The more intelligent English leaders are becoming aware of the ever increasing tension generated by Nationalist policies, but they also realize that any change of government is likely to entail very much greater political and economic upheavals than they are prepared to accept. Even those who advocate cautious, gradual reforms begin to understand that what they propose can only be implemented through extralegal action (violent or otherwise), and that such action would lead to a complete change in the social structure of South Africa. Rather than to unleash a rapid sequence of long-delayed change, the English prefer to acquiesce and even to collaborate behind the scenes with a government they despise. "White unity" and "swart gevaar "[5] are but two aspects of the same reality. As racial tension between Whites and Africans mounted, and as non-White political consciousness increased, the Afrikaner-English conflict receded in importance. From that point of view, the Nationalists are correct when they claim to have contributed to White unity. They have achieved the union of practically all Europeans in a retrenched camp against the "sea of colour."

A number of non-political factors that are often not sufficiently emphasized complicate and add to the bitterness of the Afrikaner-English conflict.[6] One of the most important of these is the


cultural factor. English, as a world language with an abundant literature, has an enormous advantage over Afrikaans, a derivative of Dutch (itself a language of limited distribution), spoken nowhere else, and which only in the last century attained the status of a standardized written tongue. The Afrikaners' fight to develop their tongue into a medium of scientific, artistic, technical, and commercial expression that could compete with English has been a very uneven one, and English still retains an undeniable superiority in many fields, notably in business and in university education. The English are conscious of that superiority and some of them still look down on Afrikaans as a "kitchen Dutch," hardly worthy of being called a language.

Many Afrikaners, on the other hand, exhibit ambivalent feelings towards their culture. While they deeply resent the "superior" English attitude, they also suffer under a cultural inferiority complex vis-à-vis the English. In the past many Afrikaners have therefore sought to become Anglicized, and to educate their children in English in order to secure certain professional, intellectual, and commercial advantages. This fact was viewed with alarm by Afrikaner politicians who feared loss of cultural identity, and the Nationalist government introduced compulsory mother-tongue instruction in the schools to stop that trend.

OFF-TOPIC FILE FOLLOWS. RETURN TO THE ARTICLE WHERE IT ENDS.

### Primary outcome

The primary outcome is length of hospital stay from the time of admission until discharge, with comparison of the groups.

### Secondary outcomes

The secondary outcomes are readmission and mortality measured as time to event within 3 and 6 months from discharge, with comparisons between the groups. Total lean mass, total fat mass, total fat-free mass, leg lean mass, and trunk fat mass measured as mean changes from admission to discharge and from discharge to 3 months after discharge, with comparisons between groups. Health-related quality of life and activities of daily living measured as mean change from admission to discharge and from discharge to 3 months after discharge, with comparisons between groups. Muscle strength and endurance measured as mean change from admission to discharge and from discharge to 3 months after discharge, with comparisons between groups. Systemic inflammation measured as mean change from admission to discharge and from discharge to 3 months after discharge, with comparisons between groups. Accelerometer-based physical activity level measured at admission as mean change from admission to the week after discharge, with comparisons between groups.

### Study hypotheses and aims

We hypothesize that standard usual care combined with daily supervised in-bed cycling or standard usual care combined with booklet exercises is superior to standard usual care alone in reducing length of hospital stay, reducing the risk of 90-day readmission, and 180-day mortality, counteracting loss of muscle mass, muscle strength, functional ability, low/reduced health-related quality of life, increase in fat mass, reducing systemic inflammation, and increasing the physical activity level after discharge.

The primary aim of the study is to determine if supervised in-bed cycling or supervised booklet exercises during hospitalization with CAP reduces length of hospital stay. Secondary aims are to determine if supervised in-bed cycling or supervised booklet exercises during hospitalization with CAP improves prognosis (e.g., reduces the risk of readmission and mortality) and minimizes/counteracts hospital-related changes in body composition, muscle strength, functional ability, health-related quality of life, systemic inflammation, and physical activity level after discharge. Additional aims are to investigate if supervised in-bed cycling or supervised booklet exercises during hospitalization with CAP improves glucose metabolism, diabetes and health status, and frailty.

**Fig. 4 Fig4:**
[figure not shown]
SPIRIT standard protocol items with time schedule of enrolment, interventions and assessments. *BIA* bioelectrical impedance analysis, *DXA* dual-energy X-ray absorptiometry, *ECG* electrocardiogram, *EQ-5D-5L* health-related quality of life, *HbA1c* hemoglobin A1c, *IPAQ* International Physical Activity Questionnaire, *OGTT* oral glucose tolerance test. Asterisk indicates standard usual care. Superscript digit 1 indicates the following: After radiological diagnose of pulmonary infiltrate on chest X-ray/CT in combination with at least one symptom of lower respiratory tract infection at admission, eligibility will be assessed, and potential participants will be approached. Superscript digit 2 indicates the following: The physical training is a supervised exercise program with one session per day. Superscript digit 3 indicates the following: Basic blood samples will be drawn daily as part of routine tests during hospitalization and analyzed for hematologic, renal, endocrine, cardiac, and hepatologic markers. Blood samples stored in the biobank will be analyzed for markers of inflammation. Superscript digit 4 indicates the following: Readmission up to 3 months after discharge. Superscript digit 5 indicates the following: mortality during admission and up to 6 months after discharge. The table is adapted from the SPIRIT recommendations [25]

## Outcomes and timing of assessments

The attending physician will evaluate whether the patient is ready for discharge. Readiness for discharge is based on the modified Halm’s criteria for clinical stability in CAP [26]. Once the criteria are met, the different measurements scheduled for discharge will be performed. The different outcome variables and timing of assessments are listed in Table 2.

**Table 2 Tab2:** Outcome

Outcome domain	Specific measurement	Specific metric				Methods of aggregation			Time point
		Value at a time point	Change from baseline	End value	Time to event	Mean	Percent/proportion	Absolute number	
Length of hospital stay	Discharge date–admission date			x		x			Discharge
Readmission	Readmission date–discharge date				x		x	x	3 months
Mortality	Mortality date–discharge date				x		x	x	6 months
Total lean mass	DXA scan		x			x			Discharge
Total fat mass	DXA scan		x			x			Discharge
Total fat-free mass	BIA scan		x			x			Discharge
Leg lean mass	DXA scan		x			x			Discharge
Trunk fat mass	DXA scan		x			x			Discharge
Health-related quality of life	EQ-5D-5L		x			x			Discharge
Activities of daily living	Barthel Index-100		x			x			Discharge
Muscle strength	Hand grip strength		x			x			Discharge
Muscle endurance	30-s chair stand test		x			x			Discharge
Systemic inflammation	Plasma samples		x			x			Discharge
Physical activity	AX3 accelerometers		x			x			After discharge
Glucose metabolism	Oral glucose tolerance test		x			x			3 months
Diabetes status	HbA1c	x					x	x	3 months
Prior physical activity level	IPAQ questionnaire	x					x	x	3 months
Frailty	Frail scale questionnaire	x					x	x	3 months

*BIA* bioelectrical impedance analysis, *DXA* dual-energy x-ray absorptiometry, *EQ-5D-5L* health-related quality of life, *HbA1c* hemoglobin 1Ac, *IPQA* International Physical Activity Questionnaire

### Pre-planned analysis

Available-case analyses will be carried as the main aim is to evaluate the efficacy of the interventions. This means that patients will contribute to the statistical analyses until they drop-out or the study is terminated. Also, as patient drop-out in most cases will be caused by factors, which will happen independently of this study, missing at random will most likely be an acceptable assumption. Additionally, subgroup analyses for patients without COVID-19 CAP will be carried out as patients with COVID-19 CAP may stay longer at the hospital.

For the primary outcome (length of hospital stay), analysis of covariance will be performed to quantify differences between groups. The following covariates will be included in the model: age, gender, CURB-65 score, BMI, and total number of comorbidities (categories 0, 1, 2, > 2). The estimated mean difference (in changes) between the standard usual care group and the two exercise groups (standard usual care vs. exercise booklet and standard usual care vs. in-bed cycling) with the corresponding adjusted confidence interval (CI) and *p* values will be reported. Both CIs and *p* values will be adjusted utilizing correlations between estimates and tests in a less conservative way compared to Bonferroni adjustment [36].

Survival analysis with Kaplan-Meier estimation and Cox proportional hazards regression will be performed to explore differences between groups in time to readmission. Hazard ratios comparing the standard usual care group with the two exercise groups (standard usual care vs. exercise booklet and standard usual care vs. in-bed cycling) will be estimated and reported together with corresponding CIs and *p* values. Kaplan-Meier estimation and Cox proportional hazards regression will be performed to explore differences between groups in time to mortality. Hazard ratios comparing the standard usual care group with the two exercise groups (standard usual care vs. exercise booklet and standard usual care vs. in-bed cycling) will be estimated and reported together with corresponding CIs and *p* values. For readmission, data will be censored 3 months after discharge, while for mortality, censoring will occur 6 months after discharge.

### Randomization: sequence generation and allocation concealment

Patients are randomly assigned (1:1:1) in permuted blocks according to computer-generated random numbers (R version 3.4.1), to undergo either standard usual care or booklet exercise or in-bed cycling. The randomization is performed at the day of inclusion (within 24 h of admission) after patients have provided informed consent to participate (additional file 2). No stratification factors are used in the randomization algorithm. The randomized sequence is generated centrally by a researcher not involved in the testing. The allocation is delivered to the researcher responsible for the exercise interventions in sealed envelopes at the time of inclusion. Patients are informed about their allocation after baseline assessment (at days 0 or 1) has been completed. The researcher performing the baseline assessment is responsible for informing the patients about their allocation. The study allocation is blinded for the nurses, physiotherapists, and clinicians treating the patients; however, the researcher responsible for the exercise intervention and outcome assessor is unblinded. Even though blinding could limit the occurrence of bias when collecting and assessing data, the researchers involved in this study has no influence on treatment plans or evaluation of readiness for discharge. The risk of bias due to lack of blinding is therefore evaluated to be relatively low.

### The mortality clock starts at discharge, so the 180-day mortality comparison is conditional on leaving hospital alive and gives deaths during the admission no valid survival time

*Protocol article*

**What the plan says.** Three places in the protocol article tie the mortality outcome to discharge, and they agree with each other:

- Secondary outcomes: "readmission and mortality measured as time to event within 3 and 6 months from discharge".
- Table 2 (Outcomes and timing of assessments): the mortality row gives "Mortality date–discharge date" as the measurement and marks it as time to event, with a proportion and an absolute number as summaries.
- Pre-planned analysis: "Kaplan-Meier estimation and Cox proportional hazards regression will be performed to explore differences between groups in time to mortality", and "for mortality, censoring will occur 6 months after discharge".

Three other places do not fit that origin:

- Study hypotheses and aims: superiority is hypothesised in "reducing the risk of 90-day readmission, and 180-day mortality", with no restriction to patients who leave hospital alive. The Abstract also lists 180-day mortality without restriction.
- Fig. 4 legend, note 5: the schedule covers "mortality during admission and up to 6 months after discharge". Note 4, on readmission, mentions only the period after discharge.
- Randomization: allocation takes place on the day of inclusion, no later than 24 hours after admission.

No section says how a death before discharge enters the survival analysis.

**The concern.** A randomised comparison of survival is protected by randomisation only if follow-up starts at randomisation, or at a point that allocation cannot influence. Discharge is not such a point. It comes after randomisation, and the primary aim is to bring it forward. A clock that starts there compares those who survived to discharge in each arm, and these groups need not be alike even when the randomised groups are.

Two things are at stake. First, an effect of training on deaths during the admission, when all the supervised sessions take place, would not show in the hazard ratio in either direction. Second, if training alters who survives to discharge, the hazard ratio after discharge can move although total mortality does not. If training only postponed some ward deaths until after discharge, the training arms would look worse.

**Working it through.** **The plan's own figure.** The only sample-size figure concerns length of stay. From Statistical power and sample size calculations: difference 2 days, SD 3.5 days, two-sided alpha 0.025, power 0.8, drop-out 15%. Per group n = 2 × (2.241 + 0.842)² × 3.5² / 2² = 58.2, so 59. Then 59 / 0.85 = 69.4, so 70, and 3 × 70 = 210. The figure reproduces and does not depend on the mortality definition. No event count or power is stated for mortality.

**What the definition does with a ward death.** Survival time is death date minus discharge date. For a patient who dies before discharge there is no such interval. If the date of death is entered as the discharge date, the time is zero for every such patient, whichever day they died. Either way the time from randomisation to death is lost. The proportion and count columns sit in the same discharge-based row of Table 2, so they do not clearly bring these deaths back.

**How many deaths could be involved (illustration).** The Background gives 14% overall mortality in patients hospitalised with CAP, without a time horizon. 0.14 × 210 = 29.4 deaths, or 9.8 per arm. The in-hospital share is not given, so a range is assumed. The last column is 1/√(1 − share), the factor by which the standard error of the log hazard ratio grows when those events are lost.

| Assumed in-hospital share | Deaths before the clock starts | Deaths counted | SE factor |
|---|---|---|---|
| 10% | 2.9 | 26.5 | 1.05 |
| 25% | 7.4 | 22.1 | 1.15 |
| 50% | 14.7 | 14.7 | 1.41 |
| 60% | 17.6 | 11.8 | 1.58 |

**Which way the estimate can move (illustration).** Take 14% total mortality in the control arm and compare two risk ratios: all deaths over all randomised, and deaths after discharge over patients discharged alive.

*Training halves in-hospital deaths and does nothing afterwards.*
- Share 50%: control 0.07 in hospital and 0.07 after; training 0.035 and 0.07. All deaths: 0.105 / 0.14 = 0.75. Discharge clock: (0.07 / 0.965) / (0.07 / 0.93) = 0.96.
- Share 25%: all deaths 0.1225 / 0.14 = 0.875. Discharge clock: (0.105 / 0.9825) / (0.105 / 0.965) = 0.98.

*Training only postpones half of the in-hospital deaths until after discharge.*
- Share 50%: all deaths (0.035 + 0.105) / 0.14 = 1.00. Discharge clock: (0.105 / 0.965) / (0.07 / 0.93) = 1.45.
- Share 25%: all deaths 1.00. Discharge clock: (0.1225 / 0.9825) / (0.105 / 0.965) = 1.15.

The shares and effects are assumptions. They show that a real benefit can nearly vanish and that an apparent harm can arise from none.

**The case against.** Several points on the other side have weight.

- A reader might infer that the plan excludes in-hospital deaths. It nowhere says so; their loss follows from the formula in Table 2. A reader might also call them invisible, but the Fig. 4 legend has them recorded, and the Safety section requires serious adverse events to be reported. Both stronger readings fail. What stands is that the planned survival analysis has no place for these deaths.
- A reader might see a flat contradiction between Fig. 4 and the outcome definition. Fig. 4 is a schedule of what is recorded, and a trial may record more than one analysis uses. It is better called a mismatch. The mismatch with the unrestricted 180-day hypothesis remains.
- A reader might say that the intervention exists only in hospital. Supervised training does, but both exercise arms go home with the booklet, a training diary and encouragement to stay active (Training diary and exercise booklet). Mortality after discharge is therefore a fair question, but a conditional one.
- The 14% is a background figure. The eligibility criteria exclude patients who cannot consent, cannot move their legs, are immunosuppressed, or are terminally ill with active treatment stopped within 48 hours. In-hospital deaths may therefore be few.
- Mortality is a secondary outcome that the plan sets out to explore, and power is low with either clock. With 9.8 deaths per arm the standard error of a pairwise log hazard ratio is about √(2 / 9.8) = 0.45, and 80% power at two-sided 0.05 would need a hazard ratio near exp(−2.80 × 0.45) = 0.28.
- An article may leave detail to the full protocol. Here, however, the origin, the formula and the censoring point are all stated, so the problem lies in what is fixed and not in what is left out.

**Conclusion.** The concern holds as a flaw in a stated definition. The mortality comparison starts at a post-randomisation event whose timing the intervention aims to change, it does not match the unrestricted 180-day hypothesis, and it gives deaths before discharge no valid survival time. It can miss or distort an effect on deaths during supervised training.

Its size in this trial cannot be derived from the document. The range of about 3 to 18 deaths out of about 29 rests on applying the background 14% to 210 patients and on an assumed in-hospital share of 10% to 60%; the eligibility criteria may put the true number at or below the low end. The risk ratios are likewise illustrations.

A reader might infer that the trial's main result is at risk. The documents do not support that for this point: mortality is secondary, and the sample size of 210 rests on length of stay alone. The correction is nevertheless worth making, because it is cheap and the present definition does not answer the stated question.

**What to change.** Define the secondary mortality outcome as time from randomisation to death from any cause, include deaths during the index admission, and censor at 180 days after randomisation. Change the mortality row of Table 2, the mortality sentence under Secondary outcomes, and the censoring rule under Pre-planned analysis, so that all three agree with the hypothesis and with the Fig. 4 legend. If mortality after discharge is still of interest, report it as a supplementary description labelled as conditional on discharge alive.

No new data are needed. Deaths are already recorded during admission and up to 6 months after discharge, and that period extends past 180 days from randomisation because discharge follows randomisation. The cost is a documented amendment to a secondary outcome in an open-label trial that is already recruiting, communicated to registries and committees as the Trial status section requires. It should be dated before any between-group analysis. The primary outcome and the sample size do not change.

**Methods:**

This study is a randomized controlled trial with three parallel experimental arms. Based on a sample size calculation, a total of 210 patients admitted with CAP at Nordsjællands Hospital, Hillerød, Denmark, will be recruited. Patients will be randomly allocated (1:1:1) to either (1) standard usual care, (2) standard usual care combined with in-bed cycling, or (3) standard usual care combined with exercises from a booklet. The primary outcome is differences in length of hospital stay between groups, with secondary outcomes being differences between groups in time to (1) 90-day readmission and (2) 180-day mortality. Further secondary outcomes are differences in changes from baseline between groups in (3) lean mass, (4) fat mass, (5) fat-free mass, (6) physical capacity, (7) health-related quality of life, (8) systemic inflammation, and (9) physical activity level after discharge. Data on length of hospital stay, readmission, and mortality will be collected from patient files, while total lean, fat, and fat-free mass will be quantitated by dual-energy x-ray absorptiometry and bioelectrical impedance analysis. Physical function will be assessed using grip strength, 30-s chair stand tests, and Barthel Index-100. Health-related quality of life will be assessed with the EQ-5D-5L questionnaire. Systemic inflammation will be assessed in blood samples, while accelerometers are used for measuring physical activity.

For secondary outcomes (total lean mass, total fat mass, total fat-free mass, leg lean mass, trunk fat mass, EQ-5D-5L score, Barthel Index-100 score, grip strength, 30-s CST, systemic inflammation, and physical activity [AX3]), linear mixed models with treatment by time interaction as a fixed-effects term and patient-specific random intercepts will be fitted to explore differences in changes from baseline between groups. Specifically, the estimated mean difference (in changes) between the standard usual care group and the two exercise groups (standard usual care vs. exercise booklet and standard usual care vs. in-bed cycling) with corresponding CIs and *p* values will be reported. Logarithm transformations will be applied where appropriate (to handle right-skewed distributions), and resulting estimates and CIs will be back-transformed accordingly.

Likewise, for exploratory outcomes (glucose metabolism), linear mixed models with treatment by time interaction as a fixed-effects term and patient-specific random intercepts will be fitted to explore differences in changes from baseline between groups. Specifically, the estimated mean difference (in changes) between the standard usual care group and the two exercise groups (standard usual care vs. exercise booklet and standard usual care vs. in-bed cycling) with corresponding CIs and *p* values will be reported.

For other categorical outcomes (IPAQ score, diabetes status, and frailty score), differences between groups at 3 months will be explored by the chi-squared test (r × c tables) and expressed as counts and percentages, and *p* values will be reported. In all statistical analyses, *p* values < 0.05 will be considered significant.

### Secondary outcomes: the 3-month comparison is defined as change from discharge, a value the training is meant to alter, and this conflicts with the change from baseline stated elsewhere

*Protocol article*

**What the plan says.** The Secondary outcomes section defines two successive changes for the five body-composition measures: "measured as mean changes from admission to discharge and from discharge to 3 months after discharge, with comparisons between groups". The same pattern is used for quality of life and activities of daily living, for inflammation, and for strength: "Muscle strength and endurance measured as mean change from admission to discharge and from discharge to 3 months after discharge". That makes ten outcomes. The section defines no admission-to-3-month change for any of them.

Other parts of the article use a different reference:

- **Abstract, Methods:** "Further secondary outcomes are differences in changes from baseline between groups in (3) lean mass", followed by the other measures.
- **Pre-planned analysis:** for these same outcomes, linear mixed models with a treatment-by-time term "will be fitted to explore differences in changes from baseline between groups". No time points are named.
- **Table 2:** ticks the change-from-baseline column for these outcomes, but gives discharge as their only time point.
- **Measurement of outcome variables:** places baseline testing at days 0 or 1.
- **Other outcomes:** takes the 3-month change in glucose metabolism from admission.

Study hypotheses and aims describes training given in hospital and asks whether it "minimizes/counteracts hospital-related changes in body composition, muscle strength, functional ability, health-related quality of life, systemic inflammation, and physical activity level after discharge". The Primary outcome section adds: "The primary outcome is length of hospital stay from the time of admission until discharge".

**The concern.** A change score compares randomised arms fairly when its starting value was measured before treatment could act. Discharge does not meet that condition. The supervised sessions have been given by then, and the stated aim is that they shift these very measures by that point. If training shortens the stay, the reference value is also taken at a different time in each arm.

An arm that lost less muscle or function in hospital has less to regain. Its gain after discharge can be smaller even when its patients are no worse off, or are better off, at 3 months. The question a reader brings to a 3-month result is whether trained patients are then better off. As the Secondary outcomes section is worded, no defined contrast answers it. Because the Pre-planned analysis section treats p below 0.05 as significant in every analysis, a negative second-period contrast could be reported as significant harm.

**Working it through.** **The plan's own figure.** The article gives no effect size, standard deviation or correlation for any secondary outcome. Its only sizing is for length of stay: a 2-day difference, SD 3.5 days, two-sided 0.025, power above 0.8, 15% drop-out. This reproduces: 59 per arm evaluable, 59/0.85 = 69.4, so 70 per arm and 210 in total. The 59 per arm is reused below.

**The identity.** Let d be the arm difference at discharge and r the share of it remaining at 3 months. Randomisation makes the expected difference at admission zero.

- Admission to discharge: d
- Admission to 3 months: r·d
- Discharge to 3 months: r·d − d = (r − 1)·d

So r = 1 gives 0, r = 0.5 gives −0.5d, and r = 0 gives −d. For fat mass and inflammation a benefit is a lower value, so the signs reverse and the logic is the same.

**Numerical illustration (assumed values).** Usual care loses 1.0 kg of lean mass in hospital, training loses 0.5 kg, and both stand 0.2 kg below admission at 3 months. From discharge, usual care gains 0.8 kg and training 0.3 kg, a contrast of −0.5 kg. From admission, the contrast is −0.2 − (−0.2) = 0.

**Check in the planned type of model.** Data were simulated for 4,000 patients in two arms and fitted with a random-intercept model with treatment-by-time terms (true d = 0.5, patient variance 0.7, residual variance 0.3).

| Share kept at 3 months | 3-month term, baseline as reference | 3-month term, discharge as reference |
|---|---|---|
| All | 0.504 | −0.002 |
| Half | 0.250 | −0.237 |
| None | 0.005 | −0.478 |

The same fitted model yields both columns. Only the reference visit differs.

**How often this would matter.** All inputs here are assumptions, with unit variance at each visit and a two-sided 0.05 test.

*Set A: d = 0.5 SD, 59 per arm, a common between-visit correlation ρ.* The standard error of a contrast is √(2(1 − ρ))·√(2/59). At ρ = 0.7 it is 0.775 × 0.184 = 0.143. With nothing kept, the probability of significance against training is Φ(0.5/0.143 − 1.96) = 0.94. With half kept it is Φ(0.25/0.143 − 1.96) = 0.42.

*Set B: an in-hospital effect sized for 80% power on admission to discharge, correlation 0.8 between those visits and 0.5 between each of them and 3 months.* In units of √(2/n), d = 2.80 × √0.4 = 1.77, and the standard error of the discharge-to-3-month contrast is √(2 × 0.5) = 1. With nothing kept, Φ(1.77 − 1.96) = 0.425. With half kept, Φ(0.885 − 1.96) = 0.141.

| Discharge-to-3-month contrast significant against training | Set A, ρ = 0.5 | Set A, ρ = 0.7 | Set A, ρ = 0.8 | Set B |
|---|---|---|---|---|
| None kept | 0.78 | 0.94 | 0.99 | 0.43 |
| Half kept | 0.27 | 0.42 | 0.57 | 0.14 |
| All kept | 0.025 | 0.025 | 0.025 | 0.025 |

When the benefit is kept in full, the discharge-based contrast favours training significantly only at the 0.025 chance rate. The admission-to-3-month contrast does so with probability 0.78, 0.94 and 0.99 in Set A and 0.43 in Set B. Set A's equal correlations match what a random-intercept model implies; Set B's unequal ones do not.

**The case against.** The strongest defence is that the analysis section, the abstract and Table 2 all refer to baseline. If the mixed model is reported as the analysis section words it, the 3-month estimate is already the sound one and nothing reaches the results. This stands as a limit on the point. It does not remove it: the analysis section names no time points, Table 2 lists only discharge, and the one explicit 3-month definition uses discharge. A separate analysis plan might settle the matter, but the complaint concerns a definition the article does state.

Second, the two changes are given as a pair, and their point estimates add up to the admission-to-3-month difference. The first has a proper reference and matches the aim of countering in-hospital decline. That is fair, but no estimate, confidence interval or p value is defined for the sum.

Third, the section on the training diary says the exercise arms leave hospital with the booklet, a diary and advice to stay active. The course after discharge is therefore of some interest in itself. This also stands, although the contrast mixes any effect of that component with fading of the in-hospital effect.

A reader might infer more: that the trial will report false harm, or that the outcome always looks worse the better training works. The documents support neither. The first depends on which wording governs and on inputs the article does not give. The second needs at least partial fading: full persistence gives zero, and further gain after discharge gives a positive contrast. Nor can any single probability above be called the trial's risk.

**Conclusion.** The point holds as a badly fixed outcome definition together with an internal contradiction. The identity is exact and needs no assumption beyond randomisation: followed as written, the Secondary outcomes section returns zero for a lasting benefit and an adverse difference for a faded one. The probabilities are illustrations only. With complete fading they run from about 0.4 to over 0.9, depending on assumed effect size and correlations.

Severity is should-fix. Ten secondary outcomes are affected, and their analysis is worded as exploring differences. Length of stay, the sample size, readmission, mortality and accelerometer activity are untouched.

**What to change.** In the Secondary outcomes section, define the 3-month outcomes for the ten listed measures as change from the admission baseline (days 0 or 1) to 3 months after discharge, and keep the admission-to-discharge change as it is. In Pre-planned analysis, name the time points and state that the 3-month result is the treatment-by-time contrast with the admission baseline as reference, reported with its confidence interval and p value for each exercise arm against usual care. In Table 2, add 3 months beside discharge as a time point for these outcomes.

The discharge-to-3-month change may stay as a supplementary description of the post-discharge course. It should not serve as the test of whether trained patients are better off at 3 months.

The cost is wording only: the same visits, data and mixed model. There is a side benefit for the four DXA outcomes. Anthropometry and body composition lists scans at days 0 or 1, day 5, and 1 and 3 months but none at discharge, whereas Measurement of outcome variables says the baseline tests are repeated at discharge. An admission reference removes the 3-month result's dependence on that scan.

Class differences further poison Afrikaner-English relations. While at present Afrikaners and English are represented at all levels of the White class hierarchy, the English still enjoy, on the average, a higher socio-economic status. In spite of the upward mobility of many Afrikaners, that group is still overrepresented in the lower income and educational brackets. This is in great part due to the rural background of many Afrikaners. During the 1920's and 1930's many Afrikaner farmers migrated to the cities without any industrial skills, and constituted the vast bulk of the "poor Whites." The government intervened energetically by means of farm subsidies, and the "civilized labour policy" whereby unskilled Whites where absorbed in public service at "civilized" (i.e., White) pay rates. While, today, the Afrikaner


"poor White" class has practically disappeared, big business is still largely English, and the Afrikaners are still overrepresented in farming and in manual occupations. In 1946, for example, 85.54 per cent of White farmers were Afrikaans-speaking; only 10.2 per cent of all engineers and industrial chemists in South Africa were Afrikaners.[7] A more recent estimate puts the Afrikaners' share of the country's professional personnel at 30 per cent.[8] In spite of the diminishing class difference between the two White groups, the class prejudices of many English against the Afrikaners continue to make for ill feelings. A number of English Whites condescendingly look on the Afrikaners as uncouth, uneducated, homely, simple, jovial, and hospitable countryfolk who speak a primitive but colourful dialect. Conversely, Afrikaners resent the English as snobbish, haughty, distant, and cool.

Finally, certain demographic factors make for mutual distrust. The English, as the minority White group, feel all the more "swamped" by the Afrikaners as the latter are slowly increasing their majority through a higher birth rate. The younger age of the Afrikaner population is symptomatic of a higher birth rate. The English Whites in 1936 were outnumbered 115.5 to 100 in the age group of persons 20 years and over, 180.2 to 100 in the 7 to 20 age group, and 215.0 to 100 in the group of children under 7.[9] In recent years, however, the Afrikaner birth rate has sharply declined. The Afrikaners, on their side, fear that urbanization and other factors already mentioned could lead to gradual absorption by the English, and loss of cultural identity.


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Chapter Five— Socio-Political Conflicts: Afrikaners Versus English